Sunday, December 3, 2017

Vatican Apostolic Library

The Vatican Apostolic Library, the official library of the Roman Catholic Church,  is located in the Vatican Palace and entered via the Belvedere Courtyard.  It is one of the oldest libraries in the world and contains 75,000 historical documents, 1.1 million printed books, and some 8,500 incunabula (ancient manuscripts).  It is a research library for scholars of history, law, philosophy, science and theology and is open to anyone who can satisfactorily document their scholastic qualifications and research needs.  I just received permission to access the library from January 15 to February 5 to research women in the early church who were involved in the ministry of hospitality and healing.

The Vatican Library was first envisioned by Pope Nicholas V as a place that would lure pilgrims and scholars to the Vatican to facilitate its scholastic transformation.  Nicolas wanted it to be a public library where scholarship would flourish, but his death prevented him from carrying out his plan.  The vision was fulfilled by his successor Pope Sixtus IV who officially founded the Vatican Library in 1475.

In March 2014, the Vatican Library began a four-year project of digitizing its collection of manuscripts to be made available online.  The Vatican Secret Archives, the central repository for all of the acts promulgated by the Holy See, were separated from the Vatican Library at the beginning of the 17th century.  They contain another 150,000 items.  The Vatican has begun to digitize that collection as well, and information can be accessed on the Vatican Apostolic Library website.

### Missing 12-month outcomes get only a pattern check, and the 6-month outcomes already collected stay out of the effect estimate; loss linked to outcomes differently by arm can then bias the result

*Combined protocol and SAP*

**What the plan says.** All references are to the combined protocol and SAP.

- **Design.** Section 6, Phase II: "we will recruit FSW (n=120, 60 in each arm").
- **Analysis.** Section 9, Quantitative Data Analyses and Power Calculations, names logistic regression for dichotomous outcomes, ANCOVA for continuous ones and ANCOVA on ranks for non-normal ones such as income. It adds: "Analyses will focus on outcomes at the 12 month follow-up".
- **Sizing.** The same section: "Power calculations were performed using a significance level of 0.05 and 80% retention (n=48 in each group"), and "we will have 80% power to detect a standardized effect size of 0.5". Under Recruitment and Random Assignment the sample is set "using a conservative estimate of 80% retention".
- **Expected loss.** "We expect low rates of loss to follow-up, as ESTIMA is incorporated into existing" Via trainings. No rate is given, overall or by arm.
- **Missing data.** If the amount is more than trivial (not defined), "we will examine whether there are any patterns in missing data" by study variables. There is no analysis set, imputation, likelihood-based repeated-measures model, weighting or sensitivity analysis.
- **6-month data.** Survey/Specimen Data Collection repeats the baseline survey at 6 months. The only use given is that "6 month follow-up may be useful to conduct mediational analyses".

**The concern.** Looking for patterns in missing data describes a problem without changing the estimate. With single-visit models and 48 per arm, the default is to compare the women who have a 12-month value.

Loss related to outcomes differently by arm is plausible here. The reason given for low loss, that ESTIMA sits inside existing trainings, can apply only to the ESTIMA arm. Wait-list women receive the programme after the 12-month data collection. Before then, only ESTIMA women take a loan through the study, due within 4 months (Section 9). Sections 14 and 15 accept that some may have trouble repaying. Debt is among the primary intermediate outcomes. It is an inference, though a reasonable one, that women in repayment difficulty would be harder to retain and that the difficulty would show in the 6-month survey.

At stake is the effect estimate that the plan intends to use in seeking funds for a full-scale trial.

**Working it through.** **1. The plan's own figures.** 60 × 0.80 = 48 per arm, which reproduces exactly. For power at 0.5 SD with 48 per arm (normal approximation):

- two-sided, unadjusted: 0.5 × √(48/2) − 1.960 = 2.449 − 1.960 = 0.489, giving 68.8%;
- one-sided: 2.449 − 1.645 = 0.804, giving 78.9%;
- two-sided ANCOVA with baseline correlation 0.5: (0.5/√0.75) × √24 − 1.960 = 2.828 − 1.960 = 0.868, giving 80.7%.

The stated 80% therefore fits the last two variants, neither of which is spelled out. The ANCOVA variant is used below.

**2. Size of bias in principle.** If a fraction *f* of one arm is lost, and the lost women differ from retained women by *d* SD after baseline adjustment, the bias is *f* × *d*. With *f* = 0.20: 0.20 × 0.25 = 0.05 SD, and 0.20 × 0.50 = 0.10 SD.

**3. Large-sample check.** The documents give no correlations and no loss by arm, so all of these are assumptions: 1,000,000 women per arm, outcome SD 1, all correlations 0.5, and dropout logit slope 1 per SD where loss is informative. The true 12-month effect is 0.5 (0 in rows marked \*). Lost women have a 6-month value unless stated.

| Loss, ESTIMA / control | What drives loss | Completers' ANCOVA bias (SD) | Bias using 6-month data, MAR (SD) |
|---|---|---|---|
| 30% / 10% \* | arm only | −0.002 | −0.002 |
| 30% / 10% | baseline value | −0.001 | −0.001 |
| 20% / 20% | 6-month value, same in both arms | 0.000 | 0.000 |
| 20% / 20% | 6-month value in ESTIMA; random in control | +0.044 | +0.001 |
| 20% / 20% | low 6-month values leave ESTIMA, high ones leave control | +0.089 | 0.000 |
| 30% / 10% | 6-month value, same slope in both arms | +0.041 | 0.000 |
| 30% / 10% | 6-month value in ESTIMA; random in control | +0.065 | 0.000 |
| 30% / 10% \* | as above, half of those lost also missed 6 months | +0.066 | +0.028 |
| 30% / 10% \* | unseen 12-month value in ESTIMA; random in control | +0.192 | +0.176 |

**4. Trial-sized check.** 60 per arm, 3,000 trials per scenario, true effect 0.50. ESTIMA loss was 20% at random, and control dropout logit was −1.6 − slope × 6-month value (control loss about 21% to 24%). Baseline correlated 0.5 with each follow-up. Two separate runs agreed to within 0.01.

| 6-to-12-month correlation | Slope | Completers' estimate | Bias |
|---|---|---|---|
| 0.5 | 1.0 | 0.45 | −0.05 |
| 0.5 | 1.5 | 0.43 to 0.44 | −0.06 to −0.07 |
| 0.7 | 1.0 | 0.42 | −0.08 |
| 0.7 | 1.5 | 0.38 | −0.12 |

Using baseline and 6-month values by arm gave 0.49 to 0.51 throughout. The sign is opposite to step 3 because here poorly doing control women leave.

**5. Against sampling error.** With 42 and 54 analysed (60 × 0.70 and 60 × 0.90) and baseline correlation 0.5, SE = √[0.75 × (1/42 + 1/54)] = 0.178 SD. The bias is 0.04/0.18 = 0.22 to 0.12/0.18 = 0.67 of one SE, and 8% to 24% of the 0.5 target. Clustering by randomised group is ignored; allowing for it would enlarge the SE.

Saturday, December 2, 2017

Ordination of Women

These posts are from a post-doctoral research project that contributes to the ongoing conversation about the ordination of women for Christian service. The scope is limited to practices and rituals related to the ministry of hospitality and healing between the birth of Christ and 400 CE.  It identifies the call of women to serve in the early Church in the first centuries, the gifts and fruits of the Holy Spirit and the characteristic qualities of the women involved.  The work is organized two parts that appear in reverse order in this blog.

The first part discusses the custom of hospitality in the Middle East and the story of Abraham welcoming the three strangers.  That custom has been passed down through Hebrew, Christian and Islamic beliefs to create an association of hospitality with holiness.  Mary of Nazareth, Mary of Magdala, the group of women known as the myrrh-bearers, and other women of high standing accepted the teaching of Jesus and provided hospitality for the early Church out of their own resources.

The second part profiles women who provided for the first gatherings of Christian converts in their homes. Phoebe, Lydia and Dorcas were three wealthy Greek women who provided financial support for the churches in Corinth, Philippi and Joppa respectively.  

Priscilla and Aquila were a Jewish couple who played a key role in the development of the church in Rome.  Olympias, a Christian noblewoman of Greek descent dedicated her life to the church in Antioch.  Macrina had a profound influence on the development of the church in Caesarea.  Melania owned grand estates in Iberia, Africa, Numidia, Mauretania and Italy and contributed to the establishment of the early Christian church in Africa.